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Some experts are expressing doubt a property transfer tax on foreign buyers will have a big impact on housing affordability in the area.

Darryl Dyck/Bloomberg

The price of a typical detached house in Greater Vancouver soared to $1.58-million in July – the final month before British Columbia's new tax on foreign buyers, which threatens to cool the red-hot real estate market, took effect.

Even though the number of houses changing hands in the region declined 18.9 per cent from a year earlier, the data reveal yet another strong showing in a remarkable housing rally.

"We're still in a seller's market. You're not going to see much downward pressure on prices until the sales-to-active-listings number falls below 12 per cent, and we're a long way from that," said Dan Morrison, president of the Real Estate Board of Greater Vancouver.

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Benchmark prices for Greater Vancouver detached houses soared 38 per cent over the past year to $1.58-million.

Over the past three years, the benchmark price (a representation of the typical property sold in an area, excluding the most expensive transactions on the Multiple Listing Service) for detached houses has skyrocketed 81.1 per cent to $1.53-million on Vancouver's east side, while surging 73.4 per cent to $3.59-million on the west side.

Still, the slowing sales volume in Greater Vancouver raised questions about early signs of a weakening market. Some industry experts predict a slowdown in transactions in the months ahead after the introduction of a new 15-per-cent tax on foreign buyers that took effect on Tuesday.

Last month, there were 3,226 sales of detached houses, condos and townhomes in Greater Vancouver – 6.5 per cent higher than the 10-year average for July. It marked the first time that the monthly number of properties changing hands in the region dropped below 4,000 since January, when there were 2,519 sales.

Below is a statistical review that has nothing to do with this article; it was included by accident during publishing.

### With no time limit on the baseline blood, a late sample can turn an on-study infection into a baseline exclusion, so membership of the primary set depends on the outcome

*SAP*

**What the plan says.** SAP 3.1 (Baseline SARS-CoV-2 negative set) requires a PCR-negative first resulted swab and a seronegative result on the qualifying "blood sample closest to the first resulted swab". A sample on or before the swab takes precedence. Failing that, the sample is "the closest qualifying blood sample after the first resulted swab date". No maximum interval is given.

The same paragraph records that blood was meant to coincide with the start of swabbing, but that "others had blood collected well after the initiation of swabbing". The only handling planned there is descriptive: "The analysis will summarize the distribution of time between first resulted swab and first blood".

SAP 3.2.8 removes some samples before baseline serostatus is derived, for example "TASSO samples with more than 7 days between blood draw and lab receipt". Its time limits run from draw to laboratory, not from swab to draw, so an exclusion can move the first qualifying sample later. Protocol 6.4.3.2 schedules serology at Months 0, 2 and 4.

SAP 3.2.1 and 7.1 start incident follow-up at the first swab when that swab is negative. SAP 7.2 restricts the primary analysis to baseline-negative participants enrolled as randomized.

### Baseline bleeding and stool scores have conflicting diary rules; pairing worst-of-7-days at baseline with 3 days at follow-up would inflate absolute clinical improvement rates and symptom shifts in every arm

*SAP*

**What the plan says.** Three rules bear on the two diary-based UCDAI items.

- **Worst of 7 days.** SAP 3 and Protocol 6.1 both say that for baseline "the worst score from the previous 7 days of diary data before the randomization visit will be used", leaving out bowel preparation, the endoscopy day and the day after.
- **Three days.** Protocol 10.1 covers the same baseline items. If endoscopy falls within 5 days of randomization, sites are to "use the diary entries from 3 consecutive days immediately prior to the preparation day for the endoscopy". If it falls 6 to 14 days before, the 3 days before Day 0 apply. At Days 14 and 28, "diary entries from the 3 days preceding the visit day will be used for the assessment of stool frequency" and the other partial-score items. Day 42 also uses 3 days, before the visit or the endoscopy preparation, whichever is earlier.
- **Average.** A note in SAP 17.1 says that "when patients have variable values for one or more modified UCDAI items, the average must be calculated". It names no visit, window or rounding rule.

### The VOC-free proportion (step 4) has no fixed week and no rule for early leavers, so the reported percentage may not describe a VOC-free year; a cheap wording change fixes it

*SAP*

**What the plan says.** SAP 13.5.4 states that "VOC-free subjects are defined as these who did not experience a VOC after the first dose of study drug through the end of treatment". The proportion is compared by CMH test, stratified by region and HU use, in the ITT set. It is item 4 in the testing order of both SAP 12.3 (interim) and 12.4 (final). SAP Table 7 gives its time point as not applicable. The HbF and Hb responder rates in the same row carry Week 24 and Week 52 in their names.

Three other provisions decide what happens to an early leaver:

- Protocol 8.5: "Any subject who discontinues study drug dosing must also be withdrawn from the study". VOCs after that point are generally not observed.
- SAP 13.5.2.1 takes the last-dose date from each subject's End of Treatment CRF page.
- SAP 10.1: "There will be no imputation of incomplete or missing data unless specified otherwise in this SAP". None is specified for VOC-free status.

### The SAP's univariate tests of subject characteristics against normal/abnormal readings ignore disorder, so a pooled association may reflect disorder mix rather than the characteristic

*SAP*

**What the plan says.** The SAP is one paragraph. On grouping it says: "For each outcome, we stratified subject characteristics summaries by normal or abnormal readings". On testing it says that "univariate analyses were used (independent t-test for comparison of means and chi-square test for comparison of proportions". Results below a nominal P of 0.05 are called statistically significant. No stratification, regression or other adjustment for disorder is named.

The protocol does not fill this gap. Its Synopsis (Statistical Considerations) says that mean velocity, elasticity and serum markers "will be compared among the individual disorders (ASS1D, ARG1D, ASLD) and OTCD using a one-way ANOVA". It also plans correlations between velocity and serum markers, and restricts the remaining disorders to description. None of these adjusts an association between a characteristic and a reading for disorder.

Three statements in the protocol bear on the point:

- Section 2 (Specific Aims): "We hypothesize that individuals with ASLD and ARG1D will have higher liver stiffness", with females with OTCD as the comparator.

March, April and May are traditionally the busiest months for sales of existing properties, with activity slowing from June until mid-September.

RELATED: Meet the wealthy immigrants at the centre of Vancouver's housing debate

Mr. Morrison said the year-over-year slump in sales was also magnified by an unusually strong July in 2015, when there were 3,978 sales. By contrast, sales volume was 2,946 in July, 2013, and 3,061 in July, 2014.

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On July 25, the B.C. government announced the new property transfer tax on foreign buyers who acquire homes in the political entity known as Metro Vancouver. The extra tax took effect on Tuesday for any purchases registered with the province's land title office.

On a $2-million home, for instance, a foreign buyer will pay an extra $300,000 for the property transfer tax, on top of the $38,000 in provincial tax that applies to all purchasers.

David Ley, a professor of urban geography at the University of British Columbia, said the new tax on foreign buyers will have a dampening effect on the Vancouver region's housing sales and prices. "I would expect the market to cool," he said. "Let's say for the sake of argument that prices come down 10 per cent. Presumably, that will open the door to some local buyers who are shut out. But prices would still be extraordinarily high."

There were a record 5,173 sales of residential properties in March, and while there is a traditional seasonal slowdown from the spring to summer, the new tax might erode demand.

Researcher Andy Yan, acting director of Simon Fraser University's city program, described the new levy against foreign buyers as a "transactional tax" that will have a short-term impact. While the focus has been on an influx of buyers from China into several neighbourhoods on Vancouver's west side, Mr. Yan said other factors such as low interest rates, population growth and limited housing supply will continue to play roles in supporting the housing market's rally.

The new tax seems unlikely to dramatically decrease the flow of capital from China into Metro Vancouver over the long term, Mr. Yan said. "The membership fee to an exclusive club has gone up for foreigners. But my guess is this may be just a speed bump," he said.

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The Fraser Valley Real Estate Board said there were 1,962 sales in July in its territory, which includes the sprawling suburb of Surrey. That is down 10.2 per cent from 2,184 transactions in the same month last year. However, the benchmark price for Fraser Valley detached houses sold in July reached $881,400, up 41.9 per cent from a year earlier.

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